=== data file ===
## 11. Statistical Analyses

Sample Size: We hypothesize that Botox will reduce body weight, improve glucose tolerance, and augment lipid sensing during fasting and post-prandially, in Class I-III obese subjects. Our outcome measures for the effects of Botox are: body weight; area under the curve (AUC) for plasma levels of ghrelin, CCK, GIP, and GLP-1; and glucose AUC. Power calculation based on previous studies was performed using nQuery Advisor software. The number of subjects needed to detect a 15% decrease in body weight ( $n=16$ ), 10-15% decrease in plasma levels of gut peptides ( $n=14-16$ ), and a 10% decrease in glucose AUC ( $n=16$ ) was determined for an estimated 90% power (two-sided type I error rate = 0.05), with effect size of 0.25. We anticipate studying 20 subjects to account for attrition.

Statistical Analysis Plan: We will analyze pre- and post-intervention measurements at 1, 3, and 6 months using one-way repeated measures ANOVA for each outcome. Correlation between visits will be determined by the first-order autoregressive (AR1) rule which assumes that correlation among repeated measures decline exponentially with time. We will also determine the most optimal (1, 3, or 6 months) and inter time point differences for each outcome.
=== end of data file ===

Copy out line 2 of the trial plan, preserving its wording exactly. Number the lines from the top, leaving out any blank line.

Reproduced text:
Sample Size: We hypothesize that Botox will reduce body weight, improve glucose tolerance, and augment lipid sensing during fasting and post-prandially, in Class I-III obese subjects. Our outcome measures for the effects of Botox are: body weight; area under the curve (AUC) for plasma levels of ghrelin, CCK, GIP, and GLP-1; and glucose AUC. Power calculation based on previous studies was performed using nQuery Advisor software. The number of subjects needed to detect a 15% decrease in body weight ( $n=16$ ), 10-15% decrease in plasma levels of gut peptides ( $n=14-16$ ), and a 10% decrease in glucose AUC ( $n=16$ ) was determined for an estimated 90% power (two-sided type I error rate = 0.05), with effect size of 0.25. We anticipate studying 20 subjects to account for attrition.